Prohibitionists Are Alive and Well

Posted by | Posted in Wine Politics | Posted on 10-13-2011

Ken Burns.

In the past, I’ve highlighted the work of the American Beverage Institute, a restaurant trade group that’s helping fight the good fight against neo-prohibitionists and HR 1161.

Sarah Longwell, the managing director of ABI, has an excellent oped in today’s Richmond Times Dispatch pegged to Ken Burns’ new documentary on Prohibition. In the piece, she explains how even though the Great Experiment ended nearly 80 years ago, “prohibitionists are alive and well today.” An excerpt:

“Decades after the repeal of the 18th Amendment, busybody activists are pursuing policies to make it more difficult for consumers to drink socially and urging governments to use every tool in their sheds to cut down on casual alcohol consumption…

Policies such as higher alcohol taxes, sobriety checkpoints, lower legal drunken-driving thresholds, restrictions on Sunday sales, alcohol advertising bans, and initiatives to put alcohol-sensing devices in all cars as original equipment are touted as solutions to problems such as underage drinking, alcoholism and drunken driving.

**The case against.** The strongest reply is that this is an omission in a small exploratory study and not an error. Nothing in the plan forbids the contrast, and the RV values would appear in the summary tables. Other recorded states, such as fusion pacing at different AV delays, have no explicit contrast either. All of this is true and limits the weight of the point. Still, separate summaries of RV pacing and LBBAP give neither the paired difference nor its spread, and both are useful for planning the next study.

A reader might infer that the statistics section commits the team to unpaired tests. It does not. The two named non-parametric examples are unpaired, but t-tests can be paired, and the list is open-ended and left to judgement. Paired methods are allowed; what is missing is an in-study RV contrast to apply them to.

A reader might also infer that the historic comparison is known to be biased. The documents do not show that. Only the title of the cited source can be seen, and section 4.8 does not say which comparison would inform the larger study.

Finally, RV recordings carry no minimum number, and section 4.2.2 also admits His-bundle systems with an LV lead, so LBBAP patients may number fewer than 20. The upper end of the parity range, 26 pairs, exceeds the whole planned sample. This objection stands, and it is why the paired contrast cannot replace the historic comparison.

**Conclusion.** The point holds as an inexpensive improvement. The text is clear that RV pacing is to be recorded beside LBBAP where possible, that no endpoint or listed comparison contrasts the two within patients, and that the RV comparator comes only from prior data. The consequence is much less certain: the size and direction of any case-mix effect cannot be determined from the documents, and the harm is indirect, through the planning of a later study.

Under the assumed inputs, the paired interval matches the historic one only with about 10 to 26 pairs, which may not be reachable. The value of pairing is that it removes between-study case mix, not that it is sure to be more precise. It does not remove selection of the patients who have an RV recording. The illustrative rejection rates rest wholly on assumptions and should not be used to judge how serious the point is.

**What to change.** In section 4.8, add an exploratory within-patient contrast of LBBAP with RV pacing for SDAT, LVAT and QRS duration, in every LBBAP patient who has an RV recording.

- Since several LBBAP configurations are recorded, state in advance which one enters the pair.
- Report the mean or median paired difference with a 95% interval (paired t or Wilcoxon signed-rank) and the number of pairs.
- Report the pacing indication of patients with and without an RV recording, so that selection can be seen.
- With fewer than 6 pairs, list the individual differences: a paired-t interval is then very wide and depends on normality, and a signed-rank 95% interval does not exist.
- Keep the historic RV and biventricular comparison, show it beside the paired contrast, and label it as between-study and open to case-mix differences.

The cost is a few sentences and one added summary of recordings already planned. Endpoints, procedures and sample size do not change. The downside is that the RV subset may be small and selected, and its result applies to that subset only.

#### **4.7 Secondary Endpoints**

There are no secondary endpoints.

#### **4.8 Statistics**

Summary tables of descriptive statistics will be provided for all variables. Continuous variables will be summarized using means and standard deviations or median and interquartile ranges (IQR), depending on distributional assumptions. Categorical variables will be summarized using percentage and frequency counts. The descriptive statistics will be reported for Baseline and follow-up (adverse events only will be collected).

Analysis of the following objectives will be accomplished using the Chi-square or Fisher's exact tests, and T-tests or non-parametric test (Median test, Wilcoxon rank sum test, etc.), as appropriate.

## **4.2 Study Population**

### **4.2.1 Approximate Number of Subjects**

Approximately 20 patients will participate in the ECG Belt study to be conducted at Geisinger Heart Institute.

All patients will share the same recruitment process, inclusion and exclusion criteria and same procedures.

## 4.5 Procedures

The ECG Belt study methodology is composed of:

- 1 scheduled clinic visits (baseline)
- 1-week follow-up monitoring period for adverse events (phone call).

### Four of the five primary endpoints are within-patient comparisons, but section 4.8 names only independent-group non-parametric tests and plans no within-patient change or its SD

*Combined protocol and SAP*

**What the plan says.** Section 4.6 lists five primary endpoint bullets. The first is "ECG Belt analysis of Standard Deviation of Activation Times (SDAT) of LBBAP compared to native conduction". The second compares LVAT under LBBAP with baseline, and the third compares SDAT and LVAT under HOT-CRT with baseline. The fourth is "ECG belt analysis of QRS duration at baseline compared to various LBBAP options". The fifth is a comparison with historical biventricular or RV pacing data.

But in reality these laws aren’t about curbing alcohol abuses; they’re part of a neo-prohibitionist effort to restrict the consumption of alcohol no matter how moderate.”

Check out her full piece at the Richmond Times Dispatch.

Comments (2)

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  2. Misguided attempts by organizations, to curb alcohol consumption will not cease until society takes a deeper look at the human factors that lead to abuse and addiction. Effectively educating people, and specifically youth, about the physiological and psycological effects of all regulated substances, would go much farther in creating a society that seeks moderation, than attempting to make the symptom go away. Why should alcohol, which has been with humanity for millenia, ( and I believe is entwined with our DNA ) be singled out, when the products of big pharmacutical companies, carry equal, if not more potential danger, and manage to find social acceptance?